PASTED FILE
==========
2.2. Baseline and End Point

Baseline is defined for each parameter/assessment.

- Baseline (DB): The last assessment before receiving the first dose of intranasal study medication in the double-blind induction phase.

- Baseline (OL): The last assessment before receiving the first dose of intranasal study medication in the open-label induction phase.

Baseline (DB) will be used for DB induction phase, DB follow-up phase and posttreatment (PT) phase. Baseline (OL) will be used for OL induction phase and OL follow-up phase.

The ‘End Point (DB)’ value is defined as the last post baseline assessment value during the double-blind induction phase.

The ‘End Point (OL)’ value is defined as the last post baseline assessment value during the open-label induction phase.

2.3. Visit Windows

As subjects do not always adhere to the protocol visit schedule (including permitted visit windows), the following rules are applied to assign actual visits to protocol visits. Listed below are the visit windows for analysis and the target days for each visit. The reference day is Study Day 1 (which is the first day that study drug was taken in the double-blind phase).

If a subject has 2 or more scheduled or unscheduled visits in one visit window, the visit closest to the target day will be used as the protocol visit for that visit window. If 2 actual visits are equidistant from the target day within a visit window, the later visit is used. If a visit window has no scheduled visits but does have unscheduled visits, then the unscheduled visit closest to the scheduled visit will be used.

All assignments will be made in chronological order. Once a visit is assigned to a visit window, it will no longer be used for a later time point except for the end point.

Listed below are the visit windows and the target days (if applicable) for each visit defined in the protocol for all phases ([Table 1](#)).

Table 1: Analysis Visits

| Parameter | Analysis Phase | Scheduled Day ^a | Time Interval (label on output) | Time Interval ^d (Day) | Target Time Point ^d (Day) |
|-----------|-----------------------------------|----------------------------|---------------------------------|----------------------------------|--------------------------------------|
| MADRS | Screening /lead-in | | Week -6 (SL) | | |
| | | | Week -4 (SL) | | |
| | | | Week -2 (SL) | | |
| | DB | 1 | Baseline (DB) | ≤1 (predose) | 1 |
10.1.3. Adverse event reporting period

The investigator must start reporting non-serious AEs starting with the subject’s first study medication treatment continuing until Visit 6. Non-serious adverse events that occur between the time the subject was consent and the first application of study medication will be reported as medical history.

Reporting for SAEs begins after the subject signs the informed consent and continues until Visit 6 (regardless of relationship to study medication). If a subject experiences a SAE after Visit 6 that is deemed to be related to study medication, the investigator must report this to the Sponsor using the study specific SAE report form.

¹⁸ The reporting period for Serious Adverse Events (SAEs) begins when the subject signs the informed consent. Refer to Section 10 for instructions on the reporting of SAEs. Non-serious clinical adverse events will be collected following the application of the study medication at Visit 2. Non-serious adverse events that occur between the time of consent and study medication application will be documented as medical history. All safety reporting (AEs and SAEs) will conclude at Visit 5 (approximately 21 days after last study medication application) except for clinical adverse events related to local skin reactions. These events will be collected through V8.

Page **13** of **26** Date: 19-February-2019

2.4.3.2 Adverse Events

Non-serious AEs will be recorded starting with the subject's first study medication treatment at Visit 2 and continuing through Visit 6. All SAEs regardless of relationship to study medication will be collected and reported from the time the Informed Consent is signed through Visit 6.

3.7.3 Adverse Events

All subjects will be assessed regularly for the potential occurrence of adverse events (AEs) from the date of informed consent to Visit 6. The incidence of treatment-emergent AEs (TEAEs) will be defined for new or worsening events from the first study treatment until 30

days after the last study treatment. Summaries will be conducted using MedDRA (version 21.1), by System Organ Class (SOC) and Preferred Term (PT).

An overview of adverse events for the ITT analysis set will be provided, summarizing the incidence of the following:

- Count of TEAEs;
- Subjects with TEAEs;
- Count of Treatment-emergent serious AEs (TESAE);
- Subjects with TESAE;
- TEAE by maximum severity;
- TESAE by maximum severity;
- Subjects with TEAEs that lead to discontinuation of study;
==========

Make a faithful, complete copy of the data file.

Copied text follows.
2.2. Baseline and End Point

Baseline is defined for each parameter/assessment.

- Baseline (DB): The last assessment before receiving the first dose of intranasal study medication in the double-blind induction phase.

- Baseline (OL): The last assessment before receiving the first dose of intranasal study medication in the open-label induction phase.

Baseline (DB) will be used for DB induction phase, DB follow-up phase and posttreatment (PT) phase. Baseline (OL) will be used for OL induction phase and OL follow-up phase.

The ‘End Point (DB)’ value is defined as the last post baseline assessment value during the double-blind induction phase.

The ‘End Point (OL)’ value is defined as the last post baseline assessment value during the open-label induction phase.

2.3. Visit Windows

As subjects do not always adhere to the protocol visit schedule (including permitted visit windows), the following rules are applied to assign actual visits to protocol visits. Listed below are the visit windows for analysis and the target days for each visit. The reference day is Study Day 1 (which is the first day that study drug was taken in the double-blind phase).

If a subject has 2 or more scheduled or unscheduled visits in one visit window, the visit closest to the target day will be used as the protocol visit for that visit window. If 2 actual visits are equidistant from the target day within a visit window, the later visit is used. If a visit window has no scheduled visits but does have unscheduled visits, then the unscheduled visit closest to the scheduled visit will be used.

All assignments will be made in chronological order. Once a visit is assigned to a visit window, it will no longer be used for a later time point except for the end point.

Listed below are the visit windows and the target days (if applicable) for each visit defined in the protocol for all phases ([Table 1](#)).

Table 1: Analysis Visits

| Parameter | Analysis Phase | Scheduled Day ^a | Time Interval (label on output) | Time Interval ^d (Day) | Target Time Point ^d (Day) |
|-----------|-----------------------------------|----------------------------|---------------------------------|----------------------------------|--------------------------------------|
| MADRS | Screening /lead-in | | Week -6 (SL) | | |
| | | | Week -4 (SL) | | |
| | | | Week -2 (SL) | | |
| | DB | 1 | Baseline (DB) | ≤1 (predose) | 1 |
10.1.3. Adverse event reporting period

The investigator must start reporting non-serious AEs starting with the subject’s first study medication treatment continuing until Visit 6. Non-serious adverse events that occur between the time the subject was consent and the first application of study medication will be reported as medical history.

Reporting for SAEs begins after the subject signs the informed consent and continues until Visit 6 (regardless of relationship to study medication). If a subject experiences a SAE after Visit 6 that is deemed to be related to study medication, the investigator must report this to the Sponsor using the study specific SAE report form.

¹⁸ The reporting period for Serious Adverse Events (SAEs) begins when the subject signs the informed consent. Refer to Section 10 for instructions on the reporting of SAEs. Non-serious clinical adverse events will be collected following the application of the study medication at Visit 2. Non-serious adverse events that occur between the time of consent and study medication application will be documented as medical history. All safety reporting (AEs and SAEs) will conclude at Visit 5 (approximately 21 days after last study medication application) except for clinical adverse events related to local skin reactions. These events will be collected through V8.

Page **13** of **26** Date: 19-February-2019

2.4.3.2 Adverse Events

Non-serious AEs will be recorded starting with the subject's first study medication treatment at Visit 2 and continuing through Visit 6. All SAEs regardless of relationship to study medication will be collected and reported from the time the Informed Consent is signed through Visit 6.

3.7.3 Adverse Events

All subjects will be assessed regularly for the potential occurrence of adverse events (AEs) from the date of informed consent to Visit 6. The incidence of treatment-emergent AEs (TEAEs) will be defined for new or worsening events from the first study treatment until 30

days after the last study treatment. Summaries will be conducted using MedDRA (version 21.1), by System Organ Class (SOC) and Preferred Term (PT).

An overview of adverse events for the ITT analysis set will be provided, summarizing the incidence of the following:

- Count of TEAEs;
- Subjects with TEAEs;
- Count of Treatment-emergent serious AEs (TESAE);
- Subjects with TESAE;
- TEAE by maximum severity;
- TESAE by maximum severity;
- Subjects with TEAEs that lead to discontinuation of study;